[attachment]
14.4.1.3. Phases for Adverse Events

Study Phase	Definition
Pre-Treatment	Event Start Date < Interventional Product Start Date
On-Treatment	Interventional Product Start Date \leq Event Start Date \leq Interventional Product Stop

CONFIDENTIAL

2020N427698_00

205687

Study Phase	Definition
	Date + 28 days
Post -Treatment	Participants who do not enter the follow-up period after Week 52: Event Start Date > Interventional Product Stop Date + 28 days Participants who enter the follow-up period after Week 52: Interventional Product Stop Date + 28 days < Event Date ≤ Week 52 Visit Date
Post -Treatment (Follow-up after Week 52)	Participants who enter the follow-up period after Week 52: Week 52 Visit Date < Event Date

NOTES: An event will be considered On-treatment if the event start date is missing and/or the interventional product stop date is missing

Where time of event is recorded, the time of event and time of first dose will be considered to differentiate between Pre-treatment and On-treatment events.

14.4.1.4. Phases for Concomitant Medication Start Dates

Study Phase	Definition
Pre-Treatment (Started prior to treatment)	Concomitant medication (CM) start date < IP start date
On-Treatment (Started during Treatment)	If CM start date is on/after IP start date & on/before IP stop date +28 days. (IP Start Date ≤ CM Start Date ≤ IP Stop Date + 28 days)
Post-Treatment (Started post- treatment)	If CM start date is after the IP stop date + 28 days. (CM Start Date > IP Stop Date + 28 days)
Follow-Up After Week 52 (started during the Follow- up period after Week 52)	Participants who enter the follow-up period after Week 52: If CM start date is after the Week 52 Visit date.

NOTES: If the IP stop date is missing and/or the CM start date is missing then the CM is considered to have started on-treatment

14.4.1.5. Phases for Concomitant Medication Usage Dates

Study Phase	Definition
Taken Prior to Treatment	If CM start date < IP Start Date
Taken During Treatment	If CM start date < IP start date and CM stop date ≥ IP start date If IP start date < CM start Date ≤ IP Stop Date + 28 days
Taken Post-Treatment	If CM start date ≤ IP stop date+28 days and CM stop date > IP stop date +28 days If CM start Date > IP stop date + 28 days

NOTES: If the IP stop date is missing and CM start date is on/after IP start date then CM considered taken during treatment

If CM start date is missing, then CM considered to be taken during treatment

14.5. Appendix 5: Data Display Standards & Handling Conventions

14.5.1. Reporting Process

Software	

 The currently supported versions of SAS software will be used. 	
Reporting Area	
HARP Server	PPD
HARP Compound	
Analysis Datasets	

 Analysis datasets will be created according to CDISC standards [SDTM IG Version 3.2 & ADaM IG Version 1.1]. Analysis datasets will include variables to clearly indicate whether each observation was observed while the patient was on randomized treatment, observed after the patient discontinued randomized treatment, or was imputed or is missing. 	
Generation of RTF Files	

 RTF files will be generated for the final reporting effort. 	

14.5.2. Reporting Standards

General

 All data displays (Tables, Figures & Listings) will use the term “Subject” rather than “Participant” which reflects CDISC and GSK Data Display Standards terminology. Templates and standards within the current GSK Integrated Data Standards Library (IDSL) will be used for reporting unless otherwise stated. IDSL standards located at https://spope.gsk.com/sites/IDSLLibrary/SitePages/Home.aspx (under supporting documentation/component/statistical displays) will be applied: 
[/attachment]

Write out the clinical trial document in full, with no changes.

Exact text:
14.4.1.3. Phases for Adverse Events

Study Phase	Definition
Pre-Treatment	Event Start Date < Interventional Product Start Date
On-Treatment	Interventional Product Start Date \leq Event Start Date \leq Interventional Product Stop

CONFIDENTIAL

2020N427698_00

205687

Study Phase	Definition
	Date + 28 days
Post -Treatment	Participants who do not enter the follow-up period after Week 52: Event Start Date > Interventional Product Stop Date + 28 days Participants who enter the follow-up period after Week 52: Interventional Product Stop Date + 28 days < Event Date ≤ Week 52 Visit Date
Post -Treatment (Follow-up after Week 52)	Participants who enter the follow-up period after Week 52: Week 52 Visit Date < Event Date

NOTES: An event will be considered On-treatment if the event start date is missing and/or the interventional product stop date is missing

Where time of event is recorded, the time of event and time of first dose will be considered to differentiate between Pre-treatment and On-treatment events.

14.4.1.4. Phases for Concomitant Medication Start Dates

Study Phase	Definition
Pre-Treatment (Started prior to treatment)	Concomitant medication (CM) start date < IP start date
On-Treatment (Started during Treatment)	If CM start date is on/after IP start date & on/before IP stop date +28 days. (IP Start Date ≤ CM Start Date ≤ IP Stop Date + 28 days)
Post-Treatment (Started post- treatment)	If CM start date is after the IP stop date + 28 days. (CM Start Date > IP Stop Date + 28 days)
Follow-Up After Week 52 (started during the Follow- up period after Week 52)	Participants who enter the follow-up period after Week 52: If CM start date is after the Week 52 Visit date.

NOTES: If the IP stop date is missing and/or the CM start date is missing then the CM is considered to have started on-treatment

14.4.1.5. Phases for Concomitant Medication Usage Dates

Study Phase	Definition
Taken Prior to Treatment	If CM start date < IP Start Date
Taken During Treatment	If CM start date < IP start date and CM stop date ≥ IP start date If IP start date < CM start Date ≤ IP Stop Date + 28 days
Taken Post-Treatment	If CM start date ≤ IP stop date+28 days and CM stop date > IP stop date +28 days If CM start Date > IP stop date + 28 days

NOTES: If the IP stop date is missing and CM start date is on/after IP start date then CM considered taken during treatment

If CM start date is missing, then CM considered to be taken during treatment

14.5. Appendix 5: Data Display Standards & Handling Conventions

14.5.1. Reporting Process

Software	

 The currently supported versions of SAS software will be used. 	
Reporting Area	
HARP Server	PPD
HARP Compound	
Analysis Datasets	

 Analysis datasets will be created according to CDISC standards [SDTM IG Version 3.2 & ADaM IG Version 1.1]. Analysis datasets will include variables to clearly indicate whether each observation was observed while the patient was on randomized treatment, observed after the patient discontinued randomized treatment, or was imputed or is missing. 	
Generation of RTF Files	

 RTF files will be generated for the final reporting effort. 	

14.5.2. Reporting Standards

General

 All data displays (Tables, Figures & Listings) will use the term “Subject” rather than “Participant” which reflects CDISC and GSK Data Display Standards terminology. Templates and standards within the current GSK Integrated Data Standards Library (IDSL) will be used for reporting unless otherwise stated. IDSL standards located at https://spope.gsk.com/sites/IDSLLibrary/SitePages/Home.aspx (under supporting documentation/component/statistical displays) will be applied: 